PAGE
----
Archiving the American West

Archiving the American West (HIS 431), is an experimental course first offered at Princeton in Spring 2021 by Professor Martha Sandweiss (History), in collaboration with Gabriel Swift, Curator of Western Americana, and Brian Wright, Ph.D Candidate in History. Its goal was to offer students advanced research skills in Western American history, while also introducing them to the history and contemporary politics of archives and special collections.

As originally conceived, the undergraduate seminar was to be taught around a large table in Firestone Library’s Special Collections department. Students would (carefully) pass around manuscript materials, transcribing the handwriting together. They’d work together to decode the logic of photographic albums or old account books, and work in teams to find related materials in the collections. The COVID-19 pandemic compelled the class to pivot to an online format, so Princeton University Library staff generously fast-tracked our voluminous digitization requests, and by the first week of class had digitized more than 850 photographs and 2,000 pages of manuscript material for the students’ study.

Over the course of the semester, students completed three main assignments. They researched new acquisitions and documented their findings for the use of Library cataloguers. They worked with online bookdealers’ sites and auction records to locate material currently on the market that would add to Princeton’s expansive Collections of the American West (an experiment which successfully led to numerous acquisitions). And finally, students created the online exhibitions you see here, each of which reflects the first scholarly engagement with an under-catalogued piece within the library’s collection.

Our hope is that these undergraduate exhibition essays will attract more researchers to the collections they describe, and bring even greater attention to Princeton’s prominence in the field of Western Americana. The University’s collection is particularly strong in materials related to American Indians, the indigenous languages and peoples of Mesoamerica, the Rocky Mountain states, the Spanish Southwest, the Mormons, territorial imprints, and the popular image of the West.

The students’ articles run the gamut in theme and context. Native Americans, so often sidelined in American history and obscured in the documentary record, take center stage. Jacquelyn Davila ’22 ponders artist Julian Scott's work photographing Indian tribes in the Southwest for the game-changing 1890 census, asking: “Why would the data-loving bureaucrats of the ‘electrical census’ hire a painter to document the Indian?” Noa Greenspan ’23 unearths how wealthy tourists relied on the protection and know-how of Black “buffalo soldiers” and two Oglala Lakota guides to survive Yellowstone National Park’s cultivated “wilderness” in the late 1890s. And Joe Ort ’21 explores the “complex dynamics of power, representation, and cultural autonomy (or lack thereof)” at the heart of a 1901 anthropological research trip through what is now northeastern Arizona.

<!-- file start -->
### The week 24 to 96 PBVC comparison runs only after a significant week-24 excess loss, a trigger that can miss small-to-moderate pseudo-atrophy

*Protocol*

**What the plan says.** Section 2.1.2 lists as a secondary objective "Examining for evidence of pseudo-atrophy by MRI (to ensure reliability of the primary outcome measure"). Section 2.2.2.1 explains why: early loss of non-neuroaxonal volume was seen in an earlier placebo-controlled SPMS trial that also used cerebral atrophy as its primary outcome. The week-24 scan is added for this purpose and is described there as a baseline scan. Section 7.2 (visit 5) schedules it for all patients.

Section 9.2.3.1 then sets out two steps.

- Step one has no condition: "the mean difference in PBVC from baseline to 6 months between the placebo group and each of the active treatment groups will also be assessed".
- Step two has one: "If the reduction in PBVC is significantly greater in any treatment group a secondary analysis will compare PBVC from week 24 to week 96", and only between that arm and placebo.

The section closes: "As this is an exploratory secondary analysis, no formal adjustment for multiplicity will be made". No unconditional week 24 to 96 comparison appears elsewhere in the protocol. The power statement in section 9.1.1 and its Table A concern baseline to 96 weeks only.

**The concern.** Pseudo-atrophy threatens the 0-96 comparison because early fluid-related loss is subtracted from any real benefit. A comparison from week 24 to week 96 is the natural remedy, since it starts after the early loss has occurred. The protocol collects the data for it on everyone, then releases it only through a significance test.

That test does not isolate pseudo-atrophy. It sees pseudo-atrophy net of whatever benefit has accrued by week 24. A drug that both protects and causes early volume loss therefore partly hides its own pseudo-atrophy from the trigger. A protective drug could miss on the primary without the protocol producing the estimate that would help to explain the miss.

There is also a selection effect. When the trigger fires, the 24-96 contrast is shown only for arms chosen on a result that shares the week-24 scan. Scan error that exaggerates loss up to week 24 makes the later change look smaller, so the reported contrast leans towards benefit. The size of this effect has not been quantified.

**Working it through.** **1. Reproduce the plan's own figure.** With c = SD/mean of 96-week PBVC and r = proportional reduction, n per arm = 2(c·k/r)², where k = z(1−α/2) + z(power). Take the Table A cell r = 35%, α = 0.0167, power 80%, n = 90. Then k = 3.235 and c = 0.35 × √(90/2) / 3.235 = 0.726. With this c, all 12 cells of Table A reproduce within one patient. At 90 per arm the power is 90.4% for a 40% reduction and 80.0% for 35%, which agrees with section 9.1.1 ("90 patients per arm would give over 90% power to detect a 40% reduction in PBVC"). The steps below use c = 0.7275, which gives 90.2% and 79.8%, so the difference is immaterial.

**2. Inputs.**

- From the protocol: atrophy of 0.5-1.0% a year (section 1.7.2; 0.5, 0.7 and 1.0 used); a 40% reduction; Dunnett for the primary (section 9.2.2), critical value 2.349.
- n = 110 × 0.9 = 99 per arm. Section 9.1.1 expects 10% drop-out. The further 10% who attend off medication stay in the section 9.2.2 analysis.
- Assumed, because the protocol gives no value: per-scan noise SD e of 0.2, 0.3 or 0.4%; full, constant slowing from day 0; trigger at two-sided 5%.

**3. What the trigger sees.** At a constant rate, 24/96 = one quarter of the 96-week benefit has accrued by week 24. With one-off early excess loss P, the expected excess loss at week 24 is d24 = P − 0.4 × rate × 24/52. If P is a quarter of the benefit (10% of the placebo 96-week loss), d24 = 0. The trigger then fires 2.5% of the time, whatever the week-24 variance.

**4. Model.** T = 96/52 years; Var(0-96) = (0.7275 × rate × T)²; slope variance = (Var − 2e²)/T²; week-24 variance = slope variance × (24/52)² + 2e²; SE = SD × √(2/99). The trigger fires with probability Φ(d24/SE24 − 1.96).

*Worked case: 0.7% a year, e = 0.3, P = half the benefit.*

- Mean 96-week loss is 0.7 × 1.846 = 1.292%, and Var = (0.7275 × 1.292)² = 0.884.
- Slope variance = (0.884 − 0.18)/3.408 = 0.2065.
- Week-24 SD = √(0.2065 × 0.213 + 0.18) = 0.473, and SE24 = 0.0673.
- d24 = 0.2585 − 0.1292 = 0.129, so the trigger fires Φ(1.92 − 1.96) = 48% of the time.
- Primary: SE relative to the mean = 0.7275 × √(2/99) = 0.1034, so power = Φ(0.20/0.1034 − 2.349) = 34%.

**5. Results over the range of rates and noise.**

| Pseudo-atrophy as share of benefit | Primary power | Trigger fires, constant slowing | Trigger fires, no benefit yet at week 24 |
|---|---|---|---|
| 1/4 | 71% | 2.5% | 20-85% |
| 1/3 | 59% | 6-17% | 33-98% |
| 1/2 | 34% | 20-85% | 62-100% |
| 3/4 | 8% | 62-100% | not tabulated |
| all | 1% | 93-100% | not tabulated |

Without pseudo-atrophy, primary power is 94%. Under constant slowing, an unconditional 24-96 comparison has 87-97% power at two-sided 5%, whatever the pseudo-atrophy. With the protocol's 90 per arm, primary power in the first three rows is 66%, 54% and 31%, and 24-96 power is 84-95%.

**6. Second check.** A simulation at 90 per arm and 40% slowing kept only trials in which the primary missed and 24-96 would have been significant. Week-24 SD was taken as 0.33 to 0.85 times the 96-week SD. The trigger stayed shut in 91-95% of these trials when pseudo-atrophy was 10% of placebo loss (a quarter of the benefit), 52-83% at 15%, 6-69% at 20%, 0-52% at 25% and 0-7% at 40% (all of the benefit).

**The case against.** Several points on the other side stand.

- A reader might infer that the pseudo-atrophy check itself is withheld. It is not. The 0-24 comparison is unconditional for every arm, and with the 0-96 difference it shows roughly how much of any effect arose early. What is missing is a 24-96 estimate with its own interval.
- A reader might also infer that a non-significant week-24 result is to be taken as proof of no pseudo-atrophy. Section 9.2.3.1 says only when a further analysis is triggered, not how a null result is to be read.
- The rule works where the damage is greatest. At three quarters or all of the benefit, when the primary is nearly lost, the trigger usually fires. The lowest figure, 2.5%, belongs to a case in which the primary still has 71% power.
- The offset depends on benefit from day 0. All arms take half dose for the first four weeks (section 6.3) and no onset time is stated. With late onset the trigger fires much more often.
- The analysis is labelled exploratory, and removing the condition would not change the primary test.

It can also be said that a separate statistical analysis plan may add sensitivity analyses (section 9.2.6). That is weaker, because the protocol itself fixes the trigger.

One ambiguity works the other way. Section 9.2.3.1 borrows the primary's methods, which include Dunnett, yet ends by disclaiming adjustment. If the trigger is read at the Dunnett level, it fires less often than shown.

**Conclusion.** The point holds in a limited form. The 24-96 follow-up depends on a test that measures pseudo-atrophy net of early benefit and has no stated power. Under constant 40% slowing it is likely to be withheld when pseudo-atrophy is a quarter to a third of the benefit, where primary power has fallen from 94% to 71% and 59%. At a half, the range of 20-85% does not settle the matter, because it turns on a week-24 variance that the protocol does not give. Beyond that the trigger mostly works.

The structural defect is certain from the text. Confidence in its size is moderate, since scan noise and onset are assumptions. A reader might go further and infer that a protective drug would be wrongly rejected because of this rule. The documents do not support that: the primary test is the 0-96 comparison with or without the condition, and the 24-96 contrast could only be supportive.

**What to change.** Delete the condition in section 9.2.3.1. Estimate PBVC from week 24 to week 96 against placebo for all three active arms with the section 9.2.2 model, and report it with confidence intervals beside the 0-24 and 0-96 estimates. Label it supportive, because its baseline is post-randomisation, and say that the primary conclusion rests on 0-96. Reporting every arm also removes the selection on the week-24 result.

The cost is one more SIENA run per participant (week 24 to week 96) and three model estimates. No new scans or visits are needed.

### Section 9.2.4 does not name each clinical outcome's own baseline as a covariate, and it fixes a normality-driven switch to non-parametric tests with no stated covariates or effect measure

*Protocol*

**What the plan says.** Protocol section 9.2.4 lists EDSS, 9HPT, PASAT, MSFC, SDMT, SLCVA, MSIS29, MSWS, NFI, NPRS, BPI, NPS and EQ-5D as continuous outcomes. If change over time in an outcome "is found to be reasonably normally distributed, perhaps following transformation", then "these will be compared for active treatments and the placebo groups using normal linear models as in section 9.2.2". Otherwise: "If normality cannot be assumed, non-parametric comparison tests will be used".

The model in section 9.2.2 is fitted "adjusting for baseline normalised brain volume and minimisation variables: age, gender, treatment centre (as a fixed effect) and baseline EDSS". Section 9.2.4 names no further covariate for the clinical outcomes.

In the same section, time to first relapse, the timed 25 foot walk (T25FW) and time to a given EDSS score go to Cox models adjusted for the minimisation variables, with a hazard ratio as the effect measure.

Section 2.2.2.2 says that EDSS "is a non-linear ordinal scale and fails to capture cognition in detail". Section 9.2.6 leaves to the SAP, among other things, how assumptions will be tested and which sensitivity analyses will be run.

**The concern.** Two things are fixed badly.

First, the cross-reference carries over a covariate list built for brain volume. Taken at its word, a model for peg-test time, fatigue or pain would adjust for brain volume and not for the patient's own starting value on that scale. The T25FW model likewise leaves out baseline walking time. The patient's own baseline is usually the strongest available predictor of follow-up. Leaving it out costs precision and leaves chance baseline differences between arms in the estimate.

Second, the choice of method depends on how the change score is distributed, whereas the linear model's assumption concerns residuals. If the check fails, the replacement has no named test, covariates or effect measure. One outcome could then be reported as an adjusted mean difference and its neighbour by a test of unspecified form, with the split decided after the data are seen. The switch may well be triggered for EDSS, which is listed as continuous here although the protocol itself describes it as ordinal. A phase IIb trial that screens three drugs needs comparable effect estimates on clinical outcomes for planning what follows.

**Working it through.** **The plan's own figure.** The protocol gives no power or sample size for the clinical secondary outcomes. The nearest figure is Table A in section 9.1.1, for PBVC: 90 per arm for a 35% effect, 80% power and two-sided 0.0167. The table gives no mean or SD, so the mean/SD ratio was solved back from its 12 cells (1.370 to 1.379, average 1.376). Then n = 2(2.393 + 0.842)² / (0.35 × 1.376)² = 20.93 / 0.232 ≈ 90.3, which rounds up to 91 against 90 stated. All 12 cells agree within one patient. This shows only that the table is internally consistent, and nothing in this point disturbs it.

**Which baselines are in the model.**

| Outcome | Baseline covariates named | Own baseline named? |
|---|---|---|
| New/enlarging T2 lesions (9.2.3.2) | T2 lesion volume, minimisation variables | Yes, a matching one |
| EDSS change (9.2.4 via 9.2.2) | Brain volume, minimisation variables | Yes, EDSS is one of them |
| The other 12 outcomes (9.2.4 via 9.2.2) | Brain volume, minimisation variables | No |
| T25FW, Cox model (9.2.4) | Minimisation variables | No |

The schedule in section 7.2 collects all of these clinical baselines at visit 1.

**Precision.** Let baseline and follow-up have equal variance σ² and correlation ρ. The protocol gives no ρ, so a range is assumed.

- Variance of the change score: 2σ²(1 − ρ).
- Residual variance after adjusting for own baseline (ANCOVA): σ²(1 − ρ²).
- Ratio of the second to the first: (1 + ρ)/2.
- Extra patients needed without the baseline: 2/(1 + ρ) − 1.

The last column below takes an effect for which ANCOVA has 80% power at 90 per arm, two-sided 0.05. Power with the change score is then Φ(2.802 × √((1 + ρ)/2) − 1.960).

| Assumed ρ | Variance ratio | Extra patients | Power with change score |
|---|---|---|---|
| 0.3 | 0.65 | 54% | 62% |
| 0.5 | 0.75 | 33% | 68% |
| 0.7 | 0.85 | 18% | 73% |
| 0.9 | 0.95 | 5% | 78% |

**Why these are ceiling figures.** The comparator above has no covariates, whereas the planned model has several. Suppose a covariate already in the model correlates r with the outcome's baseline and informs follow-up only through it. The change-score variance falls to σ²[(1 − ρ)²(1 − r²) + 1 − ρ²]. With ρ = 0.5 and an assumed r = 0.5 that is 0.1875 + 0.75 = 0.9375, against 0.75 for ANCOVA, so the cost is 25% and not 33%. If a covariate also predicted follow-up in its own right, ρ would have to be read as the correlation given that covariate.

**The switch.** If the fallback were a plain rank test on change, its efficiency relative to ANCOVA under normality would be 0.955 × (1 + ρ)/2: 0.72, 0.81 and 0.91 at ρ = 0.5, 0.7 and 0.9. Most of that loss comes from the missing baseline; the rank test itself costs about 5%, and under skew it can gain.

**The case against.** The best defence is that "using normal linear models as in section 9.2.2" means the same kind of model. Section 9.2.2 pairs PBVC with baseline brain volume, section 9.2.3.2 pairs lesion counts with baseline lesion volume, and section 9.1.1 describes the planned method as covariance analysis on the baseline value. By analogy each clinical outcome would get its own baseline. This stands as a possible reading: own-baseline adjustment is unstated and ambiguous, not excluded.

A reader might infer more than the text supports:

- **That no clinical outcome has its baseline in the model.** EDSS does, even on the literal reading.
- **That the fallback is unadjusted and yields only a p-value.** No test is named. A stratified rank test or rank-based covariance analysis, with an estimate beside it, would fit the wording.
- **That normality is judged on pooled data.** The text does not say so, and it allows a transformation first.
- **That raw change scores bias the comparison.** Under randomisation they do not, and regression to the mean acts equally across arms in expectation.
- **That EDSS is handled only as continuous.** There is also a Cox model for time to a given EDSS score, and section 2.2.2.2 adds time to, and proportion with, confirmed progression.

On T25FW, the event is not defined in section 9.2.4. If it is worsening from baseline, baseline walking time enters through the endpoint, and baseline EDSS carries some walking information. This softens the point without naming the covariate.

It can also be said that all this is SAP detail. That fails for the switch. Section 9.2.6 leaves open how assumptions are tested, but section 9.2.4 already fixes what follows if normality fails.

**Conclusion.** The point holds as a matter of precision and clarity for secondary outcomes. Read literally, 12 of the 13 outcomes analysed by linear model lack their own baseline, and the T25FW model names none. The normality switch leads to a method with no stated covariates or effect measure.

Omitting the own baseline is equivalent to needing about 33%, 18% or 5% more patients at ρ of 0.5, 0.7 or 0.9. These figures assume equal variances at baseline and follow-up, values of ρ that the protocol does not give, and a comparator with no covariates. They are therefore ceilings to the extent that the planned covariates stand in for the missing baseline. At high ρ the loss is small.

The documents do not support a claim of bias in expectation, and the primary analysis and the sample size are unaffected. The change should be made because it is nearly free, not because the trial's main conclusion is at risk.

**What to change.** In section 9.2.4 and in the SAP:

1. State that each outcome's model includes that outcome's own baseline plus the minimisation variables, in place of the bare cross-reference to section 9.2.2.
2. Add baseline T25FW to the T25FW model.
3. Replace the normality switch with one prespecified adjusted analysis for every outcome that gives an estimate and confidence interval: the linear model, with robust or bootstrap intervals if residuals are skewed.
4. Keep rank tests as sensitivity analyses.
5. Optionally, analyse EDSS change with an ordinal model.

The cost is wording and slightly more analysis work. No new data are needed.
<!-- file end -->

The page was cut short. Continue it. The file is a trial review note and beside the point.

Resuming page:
Several students tackle objects that elude easy description as objects. Ben Bollinger ’21 “dusted off [his] trench coat and magnifying glass for some archival sleuthing” to decipher a mysteriously annotated copy of a popular 1869 transcontinental railroad guide. Connor McGoldrick ’21 takes us to the “resort frontier” of 1870s Colorado Springs by meticulously cross-referencing a photo album owned by socialite Frances Metcalfe Wolcott with her 1932 memoir. And Katie Bushman ’22 surveys the personal and professional papers of William Courtenay—a postmaster at the Fort Berthold Reservation in Dakota Territory in the 1870s—to reveal the “beating heart” at the center of the collection: a love story.

In addition to the student essays, readers can browse the fully digitized collections explored here and dive into other online exhibitions at Princeton’s Digital Repository.